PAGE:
Yesterday Varun Mahadevan, the 13-year-old geography king of California, came in third in the National Geographic Bee. (The Fremont Argus has a report.) Afterward, he told KQED’s Paul Lancour that the toughest question he received, and one he got wrong, was the identification based on a photograph of a lake north of Lake Superior. The answer was Lake Nipigon.

Another one Varun, who is from Hayward and goes to Fremont’s Prince of Peace Christian School, got wrong: What landlocked country borders Iran and Tajikistan?

Not necessarily the attributes you think of these days when you call to mind the correct answer: Afghanistan.

“I was under lots of pressure and wasn’t thinking properly, I guess,” Varun said. “And I was thinking that time was running out, so I entered Turkmenistan.”

But overall Varun was satisfied with his showing in the contest, which netted him a $10,000 college scholarship. “Third place is pretty good actually. At first I was very pressured, then I found a breakthrough and I did well.”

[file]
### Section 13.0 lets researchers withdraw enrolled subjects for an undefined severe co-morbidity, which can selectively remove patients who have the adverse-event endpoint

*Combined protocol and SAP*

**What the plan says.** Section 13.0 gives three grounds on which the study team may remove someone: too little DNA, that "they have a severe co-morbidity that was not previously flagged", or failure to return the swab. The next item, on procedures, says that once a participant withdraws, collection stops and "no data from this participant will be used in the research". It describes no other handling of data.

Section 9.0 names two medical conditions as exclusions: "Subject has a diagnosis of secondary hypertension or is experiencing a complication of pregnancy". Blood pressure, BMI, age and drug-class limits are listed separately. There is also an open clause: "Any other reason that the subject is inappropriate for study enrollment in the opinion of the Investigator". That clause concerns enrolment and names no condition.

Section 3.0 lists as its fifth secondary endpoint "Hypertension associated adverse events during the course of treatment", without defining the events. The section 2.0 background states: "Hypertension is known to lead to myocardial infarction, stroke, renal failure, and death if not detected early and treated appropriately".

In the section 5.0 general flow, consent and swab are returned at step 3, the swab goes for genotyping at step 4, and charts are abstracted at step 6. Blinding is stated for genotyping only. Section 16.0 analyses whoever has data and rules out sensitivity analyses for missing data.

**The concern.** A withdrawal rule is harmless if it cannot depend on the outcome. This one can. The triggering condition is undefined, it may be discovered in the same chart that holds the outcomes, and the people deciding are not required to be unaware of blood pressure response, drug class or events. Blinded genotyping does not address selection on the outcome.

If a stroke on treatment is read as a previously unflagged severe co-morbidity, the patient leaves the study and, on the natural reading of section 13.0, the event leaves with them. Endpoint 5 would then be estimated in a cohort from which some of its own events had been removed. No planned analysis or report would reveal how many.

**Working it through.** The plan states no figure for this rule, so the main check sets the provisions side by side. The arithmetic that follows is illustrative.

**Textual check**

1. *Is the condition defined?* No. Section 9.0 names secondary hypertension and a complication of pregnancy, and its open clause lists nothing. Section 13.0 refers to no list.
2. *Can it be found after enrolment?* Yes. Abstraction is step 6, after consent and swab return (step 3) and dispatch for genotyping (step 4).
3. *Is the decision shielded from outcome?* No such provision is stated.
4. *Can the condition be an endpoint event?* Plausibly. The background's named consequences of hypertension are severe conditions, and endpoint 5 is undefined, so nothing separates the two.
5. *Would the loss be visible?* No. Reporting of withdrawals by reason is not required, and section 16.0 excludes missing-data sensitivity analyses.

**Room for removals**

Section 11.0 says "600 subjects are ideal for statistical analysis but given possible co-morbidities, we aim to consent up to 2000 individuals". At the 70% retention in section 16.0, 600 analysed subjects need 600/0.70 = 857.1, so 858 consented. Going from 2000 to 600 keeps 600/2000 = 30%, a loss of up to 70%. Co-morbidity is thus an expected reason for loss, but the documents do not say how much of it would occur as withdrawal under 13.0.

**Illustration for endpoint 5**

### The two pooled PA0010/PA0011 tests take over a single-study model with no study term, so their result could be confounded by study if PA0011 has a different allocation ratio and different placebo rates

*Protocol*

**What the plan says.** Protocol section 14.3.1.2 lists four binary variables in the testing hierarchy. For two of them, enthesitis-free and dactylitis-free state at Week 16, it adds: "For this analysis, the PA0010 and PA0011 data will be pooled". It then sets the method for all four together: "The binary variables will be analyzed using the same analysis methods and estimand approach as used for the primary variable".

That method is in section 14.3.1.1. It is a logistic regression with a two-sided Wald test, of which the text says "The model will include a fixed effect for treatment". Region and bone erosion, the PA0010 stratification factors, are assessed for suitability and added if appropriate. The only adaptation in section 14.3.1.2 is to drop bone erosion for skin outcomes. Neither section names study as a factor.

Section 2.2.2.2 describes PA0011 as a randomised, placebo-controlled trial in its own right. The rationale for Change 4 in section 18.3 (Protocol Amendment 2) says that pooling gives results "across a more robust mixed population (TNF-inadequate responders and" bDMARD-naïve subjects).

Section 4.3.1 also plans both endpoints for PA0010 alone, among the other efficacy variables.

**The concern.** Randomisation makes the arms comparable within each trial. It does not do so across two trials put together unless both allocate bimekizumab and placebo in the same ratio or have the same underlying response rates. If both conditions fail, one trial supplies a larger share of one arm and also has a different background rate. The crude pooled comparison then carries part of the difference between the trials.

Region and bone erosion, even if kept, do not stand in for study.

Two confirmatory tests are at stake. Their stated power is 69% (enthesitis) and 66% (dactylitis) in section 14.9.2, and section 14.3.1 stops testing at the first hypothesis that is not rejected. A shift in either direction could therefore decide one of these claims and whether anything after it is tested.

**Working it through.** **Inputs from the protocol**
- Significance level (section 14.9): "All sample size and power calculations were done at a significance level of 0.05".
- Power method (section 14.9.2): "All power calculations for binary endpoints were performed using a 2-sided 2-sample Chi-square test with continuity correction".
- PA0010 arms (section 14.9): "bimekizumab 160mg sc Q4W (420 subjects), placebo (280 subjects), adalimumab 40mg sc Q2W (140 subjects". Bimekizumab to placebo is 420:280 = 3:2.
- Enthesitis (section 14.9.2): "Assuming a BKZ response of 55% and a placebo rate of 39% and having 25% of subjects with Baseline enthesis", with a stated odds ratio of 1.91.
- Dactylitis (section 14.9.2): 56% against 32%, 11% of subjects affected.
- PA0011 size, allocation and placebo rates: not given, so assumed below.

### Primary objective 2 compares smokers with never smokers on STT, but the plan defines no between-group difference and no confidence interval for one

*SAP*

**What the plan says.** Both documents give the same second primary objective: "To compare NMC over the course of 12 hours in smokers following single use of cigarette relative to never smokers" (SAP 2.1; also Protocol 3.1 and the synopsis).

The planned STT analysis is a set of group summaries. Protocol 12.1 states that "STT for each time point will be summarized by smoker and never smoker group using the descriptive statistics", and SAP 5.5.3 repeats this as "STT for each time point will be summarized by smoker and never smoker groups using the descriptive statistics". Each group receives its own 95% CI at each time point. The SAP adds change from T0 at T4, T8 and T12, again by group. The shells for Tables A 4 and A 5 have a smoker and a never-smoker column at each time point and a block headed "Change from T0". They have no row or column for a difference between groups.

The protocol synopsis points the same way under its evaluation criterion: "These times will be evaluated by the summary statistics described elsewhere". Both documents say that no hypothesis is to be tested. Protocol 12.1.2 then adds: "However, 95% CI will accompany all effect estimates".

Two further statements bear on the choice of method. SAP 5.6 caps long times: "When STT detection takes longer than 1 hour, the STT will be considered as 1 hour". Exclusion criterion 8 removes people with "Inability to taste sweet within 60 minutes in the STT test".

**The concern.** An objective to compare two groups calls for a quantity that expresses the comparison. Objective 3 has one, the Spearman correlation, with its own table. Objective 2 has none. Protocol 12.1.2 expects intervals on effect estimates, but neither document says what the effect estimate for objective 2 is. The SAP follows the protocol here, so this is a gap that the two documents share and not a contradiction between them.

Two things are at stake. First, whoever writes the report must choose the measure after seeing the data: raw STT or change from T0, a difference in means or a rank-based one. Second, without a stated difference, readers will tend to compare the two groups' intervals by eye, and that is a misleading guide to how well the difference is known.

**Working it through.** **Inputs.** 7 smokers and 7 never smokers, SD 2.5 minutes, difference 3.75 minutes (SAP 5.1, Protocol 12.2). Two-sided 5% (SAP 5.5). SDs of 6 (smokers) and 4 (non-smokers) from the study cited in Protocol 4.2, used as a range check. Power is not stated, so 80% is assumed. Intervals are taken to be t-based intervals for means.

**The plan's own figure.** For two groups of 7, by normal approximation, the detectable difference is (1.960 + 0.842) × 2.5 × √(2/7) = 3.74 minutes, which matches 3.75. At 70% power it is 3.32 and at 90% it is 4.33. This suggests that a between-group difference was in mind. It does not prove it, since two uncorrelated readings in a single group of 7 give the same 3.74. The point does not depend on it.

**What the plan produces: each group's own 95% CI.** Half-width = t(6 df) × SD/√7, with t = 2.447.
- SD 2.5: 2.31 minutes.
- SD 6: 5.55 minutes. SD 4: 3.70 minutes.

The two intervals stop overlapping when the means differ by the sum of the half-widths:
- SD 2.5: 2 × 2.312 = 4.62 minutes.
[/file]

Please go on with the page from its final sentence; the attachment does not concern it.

The winner of the bee was Rahul Nagvekar, a 14-year-old eighth-grader from Sugar Land, Texas. He won a $25,000 college scholarship, a trip to the Gal├ípagos Islands, lifetime membership in the National Geographic Society, and a perpetual exemption from his partner asking him, “why don’t you just stop and ask for directions, already?”

Here’s the moment when a Bavarian city located on the Danube River — the legislative seat of the Holy Roman Empire from 1663 to 1806, mind you — netted Rahul the big prize…


Jon Brooks

Jon Brooks writes mostly on film for KQED Arts. He is also an online editor and writer for KQED's daily news blog, News Fix. Jon is a playwright whose work has been produced in San Francisco, New York, Italy, and around the U.S.

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